Journal of neuroscience research

Dopaminergic modulation of low-Mg²⁺-induced epileptiform activity in the intact hippocampus of the newborn mouse in vitro.

PMID 22714119


To investigate whether epileptiform activity in the immature brain is modulated by dopamine, we examined the effects of dopaminergic agonists and antagonists in an intact in vitro preparation of the isolated corticohippocampal formation of immature (postnatal days 3 and 4) C57/Bl6 mice using field potential recordings from CA3. Epileptiform discharges were induced by a reduction of the extracellular Mg(2+) concentration to 0.2 mM. These experiments revealed that low concentrations of dopamine (<0.3 μM) attenuated epileptiform activity, whereas >3 μM dopamine enhanced epileptiform activity. The D1-agonist SKF38393 (10 μM) had a strong proconvulsive effect, and the D2-like agonist quinpirole (10 μM) mediated a weak anticonvulsive effect. The proconvulsive effect of 10 μM dopamine was completely abolished by the D1-like receptor antagonist SCH39166 (2 μM) or the D2-like antagonist sulpiride (10 μM), whereas the D2 antagonist L-741626 (50 nM) and the D3 antagonist SB-277011-A (0.1 μM) were without effect. The anticonvulsive effect of 0.1 μM dopamine could be suppressed by D1-like, D2, or D3 receptor antagonists. A proconvulsive effect of 10 μM dopamine was also observed when AMPA, NMDA, or GABA(A) receptors were blocked. In summary, these results suggest that 1) dopamine influences epileptiform activity already at early developmental stages; 2) dopamine can bidirectionally influence the excitability; 3) D1-like receptors mediate the proconvulsive effect of high dopamine concentrations, although the pharmacology of the anticonvulsive effect is less clear; and 4) dopamine-induced alterations in GABAergic and glutamatergic systems may contribute to this effect.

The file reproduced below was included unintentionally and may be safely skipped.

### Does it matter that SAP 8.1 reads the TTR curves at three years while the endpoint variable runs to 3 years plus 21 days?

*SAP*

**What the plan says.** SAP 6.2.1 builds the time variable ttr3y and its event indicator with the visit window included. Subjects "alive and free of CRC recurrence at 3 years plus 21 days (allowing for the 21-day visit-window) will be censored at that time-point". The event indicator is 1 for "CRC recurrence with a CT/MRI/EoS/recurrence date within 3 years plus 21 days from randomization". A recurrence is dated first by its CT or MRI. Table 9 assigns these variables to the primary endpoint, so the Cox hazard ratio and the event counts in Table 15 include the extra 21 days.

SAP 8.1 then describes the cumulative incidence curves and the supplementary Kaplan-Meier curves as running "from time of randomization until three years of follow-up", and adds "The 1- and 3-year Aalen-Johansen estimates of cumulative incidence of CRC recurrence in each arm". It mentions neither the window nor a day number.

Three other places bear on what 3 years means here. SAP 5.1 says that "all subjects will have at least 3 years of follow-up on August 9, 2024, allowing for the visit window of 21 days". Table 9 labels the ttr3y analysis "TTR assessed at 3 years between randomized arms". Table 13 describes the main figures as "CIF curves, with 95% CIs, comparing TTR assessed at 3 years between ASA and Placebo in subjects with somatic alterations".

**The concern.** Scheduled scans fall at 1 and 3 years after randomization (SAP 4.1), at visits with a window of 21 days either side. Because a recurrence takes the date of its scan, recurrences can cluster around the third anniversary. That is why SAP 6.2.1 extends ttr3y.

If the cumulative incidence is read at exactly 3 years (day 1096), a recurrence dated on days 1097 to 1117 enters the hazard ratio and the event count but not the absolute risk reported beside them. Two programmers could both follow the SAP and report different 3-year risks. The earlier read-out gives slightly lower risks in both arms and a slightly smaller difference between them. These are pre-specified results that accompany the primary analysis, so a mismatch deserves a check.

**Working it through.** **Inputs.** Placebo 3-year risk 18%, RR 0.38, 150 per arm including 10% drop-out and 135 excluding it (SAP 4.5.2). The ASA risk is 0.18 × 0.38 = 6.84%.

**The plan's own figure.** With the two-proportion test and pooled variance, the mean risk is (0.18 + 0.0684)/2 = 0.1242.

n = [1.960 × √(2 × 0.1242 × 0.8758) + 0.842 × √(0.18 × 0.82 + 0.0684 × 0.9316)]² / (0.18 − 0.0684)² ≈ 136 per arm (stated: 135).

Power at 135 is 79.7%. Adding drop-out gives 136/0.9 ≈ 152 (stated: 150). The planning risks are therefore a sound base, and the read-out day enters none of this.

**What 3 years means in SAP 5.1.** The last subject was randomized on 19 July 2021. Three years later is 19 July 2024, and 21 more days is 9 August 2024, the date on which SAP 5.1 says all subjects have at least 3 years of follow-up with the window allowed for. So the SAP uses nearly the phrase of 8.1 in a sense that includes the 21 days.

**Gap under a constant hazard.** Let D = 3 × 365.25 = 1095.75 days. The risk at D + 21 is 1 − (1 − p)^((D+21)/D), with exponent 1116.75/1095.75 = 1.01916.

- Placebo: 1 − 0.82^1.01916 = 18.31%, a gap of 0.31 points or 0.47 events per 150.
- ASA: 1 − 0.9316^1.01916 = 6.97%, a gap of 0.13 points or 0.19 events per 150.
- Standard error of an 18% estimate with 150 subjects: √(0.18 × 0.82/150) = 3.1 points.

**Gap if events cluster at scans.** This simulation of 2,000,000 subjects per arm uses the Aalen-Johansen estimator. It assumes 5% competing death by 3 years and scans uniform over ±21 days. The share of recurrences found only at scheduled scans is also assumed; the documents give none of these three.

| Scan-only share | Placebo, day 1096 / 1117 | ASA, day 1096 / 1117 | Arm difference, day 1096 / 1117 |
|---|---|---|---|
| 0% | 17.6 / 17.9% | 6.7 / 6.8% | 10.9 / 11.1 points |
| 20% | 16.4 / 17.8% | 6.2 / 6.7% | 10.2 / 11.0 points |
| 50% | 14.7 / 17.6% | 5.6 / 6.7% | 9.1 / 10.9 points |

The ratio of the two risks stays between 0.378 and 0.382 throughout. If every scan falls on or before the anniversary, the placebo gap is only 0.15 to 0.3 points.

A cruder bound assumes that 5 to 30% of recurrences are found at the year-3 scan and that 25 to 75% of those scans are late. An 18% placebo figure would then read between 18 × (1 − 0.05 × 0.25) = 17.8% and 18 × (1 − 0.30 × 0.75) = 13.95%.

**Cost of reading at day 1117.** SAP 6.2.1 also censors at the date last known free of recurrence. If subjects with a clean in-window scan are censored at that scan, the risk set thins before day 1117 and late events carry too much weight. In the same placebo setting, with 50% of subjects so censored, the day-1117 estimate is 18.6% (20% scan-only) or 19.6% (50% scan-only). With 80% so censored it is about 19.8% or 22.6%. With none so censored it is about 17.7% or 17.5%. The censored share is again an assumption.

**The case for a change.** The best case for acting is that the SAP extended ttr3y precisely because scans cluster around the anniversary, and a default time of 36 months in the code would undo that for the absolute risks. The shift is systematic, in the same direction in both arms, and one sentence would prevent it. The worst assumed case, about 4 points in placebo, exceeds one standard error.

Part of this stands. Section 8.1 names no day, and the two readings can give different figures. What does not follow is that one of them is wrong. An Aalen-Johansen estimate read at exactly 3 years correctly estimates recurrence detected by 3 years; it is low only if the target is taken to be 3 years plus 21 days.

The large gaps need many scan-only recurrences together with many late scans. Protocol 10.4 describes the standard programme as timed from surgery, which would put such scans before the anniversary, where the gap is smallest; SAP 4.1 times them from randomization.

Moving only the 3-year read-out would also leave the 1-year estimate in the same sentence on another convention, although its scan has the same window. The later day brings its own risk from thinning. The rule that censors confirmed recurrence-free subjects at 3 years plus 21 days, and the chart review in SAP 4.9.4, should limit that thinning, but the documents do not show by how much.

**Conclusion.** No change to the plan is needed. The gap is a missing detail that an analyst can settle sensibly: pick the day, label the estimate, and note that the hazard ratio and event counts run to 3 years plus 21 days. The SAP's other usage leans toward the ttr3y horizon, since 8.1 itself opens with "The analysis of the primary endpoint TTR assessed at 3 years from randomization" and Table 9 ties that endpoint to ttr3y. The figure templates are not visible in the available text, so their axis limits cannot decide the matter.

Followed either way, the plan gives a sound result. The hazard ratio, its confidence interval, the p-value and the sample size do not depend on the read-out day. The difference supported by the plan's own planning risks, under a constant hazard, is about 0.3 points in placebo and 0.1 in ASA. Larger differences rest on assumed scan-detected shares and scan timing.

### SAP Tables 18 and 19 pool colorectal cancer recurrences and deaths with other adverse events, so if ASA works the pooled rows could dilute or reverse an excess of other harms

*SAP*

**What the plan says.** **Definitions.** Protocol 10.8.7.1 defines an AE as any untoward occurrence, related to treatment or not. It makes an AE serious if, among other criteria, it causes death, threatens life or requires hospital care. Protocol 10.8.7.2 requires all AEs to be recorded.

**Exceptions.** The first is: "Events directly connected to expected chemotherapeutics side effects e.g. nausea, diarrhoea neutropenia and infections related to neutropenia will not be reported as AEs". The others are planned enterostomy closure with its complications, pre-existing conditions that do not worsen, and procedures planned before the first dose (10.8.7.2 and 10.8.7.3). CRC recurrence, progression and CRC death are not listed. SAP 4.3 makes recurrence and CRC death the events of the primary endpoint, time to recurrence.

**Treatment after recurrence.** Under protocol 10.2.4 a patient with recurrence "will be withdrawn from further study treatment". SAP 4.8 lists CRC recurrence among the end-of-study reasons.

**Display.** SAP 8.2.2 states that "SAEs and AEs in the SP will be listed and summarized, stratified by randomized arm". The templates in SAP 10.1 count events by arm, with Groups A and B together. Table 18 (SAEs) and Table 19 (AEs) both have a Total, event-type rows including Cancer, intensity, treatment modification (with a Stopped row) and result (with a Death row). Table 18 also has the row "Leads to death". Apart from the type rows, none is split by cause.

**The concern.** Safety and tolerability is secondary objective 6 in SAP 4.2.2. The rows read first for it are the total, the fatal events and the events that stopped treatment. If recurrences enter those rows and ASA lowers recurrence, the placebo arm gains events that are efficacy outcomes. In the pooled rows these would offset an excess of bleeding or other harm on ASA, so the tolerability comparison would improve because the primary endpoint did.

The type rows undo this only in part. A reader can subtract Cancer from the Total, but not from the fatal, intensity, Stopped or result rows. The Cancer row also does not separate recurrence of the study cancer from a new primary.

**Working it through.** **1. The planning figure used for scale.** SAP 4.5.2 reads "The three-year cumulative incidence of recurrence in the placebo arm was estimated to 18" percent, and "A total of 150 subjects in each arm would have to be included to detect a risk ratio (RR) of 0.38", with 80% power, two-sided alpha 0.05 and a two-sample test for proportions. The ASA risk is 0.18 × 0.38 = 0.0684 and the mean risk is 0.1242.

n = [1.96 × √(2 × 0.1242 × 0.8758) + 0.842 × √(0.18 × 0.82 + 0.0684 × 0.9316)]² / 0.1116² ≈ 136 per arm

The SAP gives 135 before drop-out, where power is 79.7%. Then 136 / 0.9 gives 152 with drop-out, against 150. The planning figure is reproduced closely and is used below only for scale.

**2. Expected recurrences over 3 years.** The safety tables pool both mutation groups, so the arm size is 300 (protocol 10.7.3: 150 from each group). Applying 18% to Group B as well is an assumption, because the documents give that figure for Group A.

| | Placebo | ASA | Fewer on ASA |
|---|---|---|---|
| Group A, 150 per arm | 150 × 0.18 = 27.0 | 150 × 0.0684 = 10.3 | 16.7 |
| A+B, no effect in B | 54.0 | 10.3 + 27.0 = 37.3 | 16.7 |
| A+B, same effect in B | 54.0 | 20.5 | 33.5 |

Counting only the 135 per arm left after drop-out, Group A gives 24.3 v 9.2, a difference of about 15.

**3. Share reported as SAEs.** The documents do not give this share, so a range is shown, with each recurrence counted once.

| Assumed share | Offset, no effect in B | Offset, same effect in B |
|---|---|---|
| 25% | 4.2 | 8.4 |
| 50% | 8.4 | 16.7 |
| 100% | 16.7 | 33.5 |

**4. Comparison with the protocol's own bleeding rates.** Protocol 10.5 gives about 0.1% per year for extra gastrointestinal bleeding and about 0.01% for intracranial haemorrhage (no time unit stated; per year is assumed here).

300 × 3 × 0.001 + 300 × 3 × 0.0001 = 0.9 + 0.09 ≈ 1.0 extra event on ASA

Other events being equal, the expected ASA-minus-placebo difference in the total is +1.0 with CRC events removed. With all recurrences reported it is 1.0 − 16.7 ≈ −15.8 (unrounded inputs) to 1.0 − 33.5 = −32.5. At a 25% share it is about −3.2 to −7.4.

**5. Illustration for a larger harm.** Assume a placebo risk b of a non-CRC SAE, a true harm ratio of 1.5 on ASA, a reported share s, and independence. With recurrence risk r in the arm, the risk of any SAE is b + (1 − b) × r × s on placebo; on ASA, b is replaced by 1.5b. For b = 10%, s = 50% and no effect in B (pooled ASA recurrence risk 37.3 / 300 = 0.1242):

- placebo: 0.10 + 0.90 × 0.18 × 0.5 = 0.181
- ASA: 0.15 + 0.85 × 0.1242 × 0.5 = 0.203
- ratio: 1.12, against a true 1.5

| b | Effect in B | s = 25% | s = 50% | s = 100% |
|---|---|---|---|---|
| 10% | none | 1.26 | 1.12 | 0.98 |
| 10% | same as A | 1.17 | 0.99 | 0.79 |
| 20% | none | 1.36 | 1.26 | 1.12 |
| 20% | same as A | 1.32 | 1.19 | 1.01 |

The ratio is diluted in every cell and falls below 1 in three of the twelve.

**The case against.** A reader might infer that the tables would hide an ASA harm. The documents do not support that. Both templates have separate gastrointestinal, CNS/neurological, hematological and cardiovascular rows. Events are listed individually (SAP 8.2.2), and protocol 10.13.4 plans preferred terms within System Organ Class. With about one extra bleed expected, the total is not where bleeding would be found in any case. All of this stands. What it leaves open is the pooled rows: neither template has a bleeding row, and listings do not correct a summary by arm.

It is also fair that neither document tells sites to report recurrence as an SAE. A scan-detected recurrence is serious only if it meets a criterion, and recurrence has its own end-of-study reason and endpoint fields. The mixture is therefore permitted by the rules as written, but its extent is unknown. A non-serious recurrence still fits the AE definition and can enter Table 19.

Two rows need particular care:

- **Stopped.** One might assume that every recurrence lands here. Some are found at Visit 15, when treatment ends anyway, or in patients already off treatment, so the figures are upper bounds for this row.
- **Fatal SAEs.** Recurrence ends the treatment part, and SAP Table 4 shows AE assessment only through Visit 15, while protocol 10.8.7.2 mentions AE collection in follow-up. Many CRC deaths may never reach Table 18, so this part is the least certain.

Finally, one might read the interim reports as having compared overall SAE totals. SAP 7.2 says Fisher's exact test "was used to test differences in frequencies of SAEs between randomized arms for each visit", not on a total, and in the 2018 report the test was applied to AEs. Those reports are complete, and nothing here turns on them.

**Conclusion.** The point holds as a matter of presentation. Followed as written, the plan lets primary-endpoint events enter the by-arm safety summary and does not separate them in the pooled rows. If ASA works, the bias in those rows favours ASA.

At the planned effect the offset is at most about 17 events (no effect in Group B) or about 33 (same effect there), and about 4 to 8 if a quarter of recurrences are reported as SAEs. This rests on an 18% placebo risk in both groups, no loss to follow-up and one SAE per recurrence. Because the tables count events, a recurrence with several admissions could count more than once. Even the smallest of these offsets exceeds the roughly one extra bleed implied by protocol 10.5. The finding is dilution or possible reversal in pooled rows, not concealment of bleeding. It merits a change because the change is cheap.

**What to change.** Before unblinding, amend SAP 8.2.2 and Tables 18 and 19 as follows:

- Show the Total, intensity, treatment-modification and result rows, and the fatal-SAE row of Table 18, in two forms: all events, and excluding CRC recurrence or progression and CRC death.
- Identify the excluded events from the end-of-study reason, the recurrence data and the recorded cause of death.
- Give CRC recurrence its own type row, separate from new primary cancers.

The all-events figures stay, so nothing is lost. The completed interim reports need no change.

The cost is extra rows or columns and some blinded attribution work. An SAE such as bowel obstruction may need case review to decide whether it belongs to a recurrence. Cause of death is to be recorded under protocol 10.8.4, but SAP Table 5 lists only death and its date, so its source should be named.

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(−)-Quinpirole hydrochloride, ≥98% (HPLC), solid
C13H21N3 · HCl
L-741,626, ≥98% (HPLC)